I narrated this personal experience around May last year to Charlie Boy when I was at his residence in Gwarimpa, Abuja. He is writing a book, and wants to adapt my story. So y’all will be the first to have an insight of what his book will read like.
About this story, when I considered writing it for Kito Diaries, I didn’t know where to start, why I wanted to write it, to relive the past. But I believe that the more I familiarize the past with my present, the less hold it has over me.
My name is not Law, and I am twenty-one years of age. I grew up, knowing full well that I have always had a thing for guys, but I didn’t understand the feeling. I grew up in a strict Catholic home, and after my primary education, I was sent to a Catholic missionary ‘boys only’ school, one with very stern, high standards. When I was in my JSS1, on a Monday morning, six SS2 students were expelled on the account that they were involved in homosexual acts. At this time, I was so righteous I even assisted the school chaplain, as a spy, to nab the defaulting students. I thought homosexual acts were immoral and abnormal. I was naïve. I didn’t know any better.
With the passage of time, when I hit puberty, I started becoming aware of the certain tenderness I had for my fellow boys. It scared me. I was horrified. I told myself I couldn’t be homosexual, I couldn’t be like them. But the yearnings persisted. I was confused and I was convinced I was doomed for hell.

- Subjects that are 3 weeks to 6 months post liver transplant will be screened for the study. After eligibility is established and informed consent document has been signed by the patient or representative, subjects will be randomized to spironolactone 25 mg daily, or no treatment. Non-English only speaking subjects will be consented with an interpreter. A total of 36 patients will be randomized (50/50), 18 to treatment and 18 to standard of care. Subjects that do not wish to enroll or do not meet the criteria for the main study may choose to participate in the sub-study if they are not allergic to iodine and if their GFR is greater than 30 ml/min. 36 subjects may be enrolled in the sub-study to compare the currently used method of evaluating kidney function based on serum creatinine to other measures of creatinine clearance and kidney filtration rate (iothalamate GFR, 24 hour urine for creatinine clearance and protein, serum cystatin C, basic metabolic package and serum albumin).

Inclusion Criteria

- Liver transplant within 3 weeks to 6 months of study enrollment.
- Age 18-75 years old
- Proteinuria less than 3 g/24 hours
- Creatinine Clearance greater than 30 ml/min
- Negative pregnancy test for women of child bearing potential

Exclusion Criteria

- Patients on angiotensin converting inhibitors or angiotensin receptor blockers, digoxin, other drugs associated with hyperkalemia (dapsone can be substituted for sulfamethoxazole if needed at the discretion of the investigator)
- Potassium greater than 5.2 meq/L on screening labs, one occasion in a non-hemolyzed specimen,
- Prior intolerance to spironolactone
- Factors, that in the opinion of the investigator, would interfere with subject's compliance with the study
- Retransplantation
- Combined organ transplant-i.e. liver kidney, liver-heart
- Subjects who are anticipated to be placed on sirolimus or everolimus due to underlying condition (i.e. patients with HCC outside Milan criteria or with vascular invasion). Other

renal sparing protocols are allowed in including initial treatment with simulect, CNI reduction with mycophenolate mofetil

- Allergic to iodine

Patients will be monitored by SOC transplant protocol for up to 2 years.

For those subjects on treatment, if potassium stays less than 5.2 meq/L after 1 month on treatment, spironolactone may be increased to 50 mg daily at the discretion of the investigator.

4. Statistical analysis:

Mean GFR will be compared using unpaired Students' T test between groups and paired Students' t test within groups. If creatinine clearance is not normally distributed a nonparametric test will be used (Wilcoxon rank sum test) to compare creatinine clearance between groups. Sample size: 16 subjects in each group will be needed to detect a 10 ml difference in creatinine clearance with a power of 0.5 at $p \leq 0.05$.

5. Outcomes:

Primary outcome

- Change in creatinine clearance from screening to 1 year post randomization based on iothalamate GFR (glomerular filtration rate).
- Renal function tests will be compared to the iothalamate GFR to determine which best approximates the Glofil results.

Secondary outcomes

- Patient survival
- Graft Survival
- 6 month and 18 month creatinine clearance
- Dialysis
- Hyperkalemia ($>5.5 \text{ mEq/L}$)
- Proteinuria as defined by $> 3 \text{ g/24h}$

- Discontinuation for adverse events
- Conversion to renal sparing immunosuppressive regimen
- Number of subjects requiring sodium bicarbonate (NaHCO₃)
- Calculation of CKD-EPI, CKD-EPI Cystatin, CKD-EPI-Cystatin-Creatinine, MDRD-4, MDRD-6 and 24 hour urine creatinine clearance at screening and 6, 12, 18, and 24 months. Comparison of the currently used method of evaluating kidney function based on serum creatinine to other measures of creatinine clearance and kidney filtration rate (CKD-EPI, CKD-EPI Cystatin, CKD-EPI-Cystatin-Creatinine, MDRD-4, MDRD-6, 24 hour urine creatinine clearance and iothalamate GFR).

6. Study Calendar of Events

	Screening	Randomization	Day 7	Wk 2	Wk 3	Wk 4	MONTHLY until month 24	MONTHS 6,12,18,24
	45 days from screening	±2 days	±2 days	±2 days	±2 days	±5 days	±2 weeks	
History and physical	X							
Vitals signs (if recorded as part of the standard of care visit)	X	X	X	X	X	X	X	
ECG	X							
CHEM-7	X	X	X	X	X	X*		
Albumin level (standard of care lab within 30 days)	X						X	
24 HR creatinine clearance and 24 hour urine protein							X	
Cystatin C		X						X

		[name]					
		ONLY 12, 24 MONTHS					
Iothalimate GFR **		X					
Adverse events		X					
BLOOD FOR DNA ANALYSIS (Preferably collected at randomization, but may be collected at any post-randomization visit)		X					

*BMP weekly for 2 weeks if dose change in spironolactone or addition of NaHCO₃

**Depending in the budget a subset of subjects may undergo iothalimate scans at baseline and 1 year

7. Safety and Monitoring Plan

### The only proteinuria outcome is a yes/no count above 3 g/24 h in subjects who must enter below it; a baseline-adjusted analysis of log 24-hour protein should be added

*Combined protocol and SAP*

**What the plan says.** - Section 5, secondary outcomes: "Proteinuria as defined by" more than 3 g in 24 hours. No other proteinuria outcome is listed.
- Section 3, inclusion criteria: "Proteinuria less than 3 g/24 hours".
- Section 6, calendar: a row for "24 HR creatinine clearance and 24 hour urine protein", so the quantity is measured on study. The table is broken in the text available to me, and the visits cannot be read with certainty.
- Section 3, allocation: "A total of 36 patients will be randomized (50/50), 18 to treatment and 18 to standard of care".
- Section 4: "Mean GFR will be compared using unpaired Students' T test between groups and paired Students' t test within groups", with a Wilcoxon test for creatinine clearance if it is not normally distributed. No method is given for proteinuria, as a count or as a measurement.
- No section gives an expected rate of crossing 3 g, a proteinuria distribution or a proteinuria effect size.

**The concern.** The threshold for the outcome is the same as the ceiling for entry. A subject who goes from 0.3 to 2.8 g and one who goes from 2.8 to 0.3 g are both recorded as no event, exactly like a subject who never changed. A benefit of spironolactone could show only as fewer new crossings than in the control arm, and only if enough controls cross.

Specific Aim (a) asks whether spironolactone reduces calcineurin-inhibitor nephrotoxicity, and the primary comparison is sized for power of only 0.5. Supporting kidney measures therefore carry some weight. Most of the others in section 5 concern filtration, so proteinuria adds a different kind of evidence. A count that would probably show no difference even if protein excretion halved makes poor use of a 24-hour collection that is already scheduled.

When I confessed my turmoil to my close friend who was in a mixed school, he suggested that the reason for my feelings must be because I was in a single-sex school; he suggested that perhaps I needed to change my environment. So I managed to convince my parents, without divulging much, that I needed to change school and they agreed. I completed my secondary school education in a mixed school. There, I had my first girlfriend, and I was able to establish a good relationship with girls. With the blossoming of this ‘heterosexual’ side of me, I thought, ‘Maybe I’m not gay after all.’
However, no matter how much I tried, I still felt missing in me. Something that called for a fulfillment I wasn’t giving. I had this urge for something else. And finally, I gave in to the urge to explore. My curiosity fanned the flames of my explorations, and my first guy kiss, my first touch of another boy, I felt quite complete. In spite of this, I felt tortured, so sure that I was going to hell. I prayed to God to be cured on several occasions. I had a priest friend, consulted him severally because I thought I was morally sick. How could I want this? How could I desire the touch of my fellow boy? Something had to be wrong.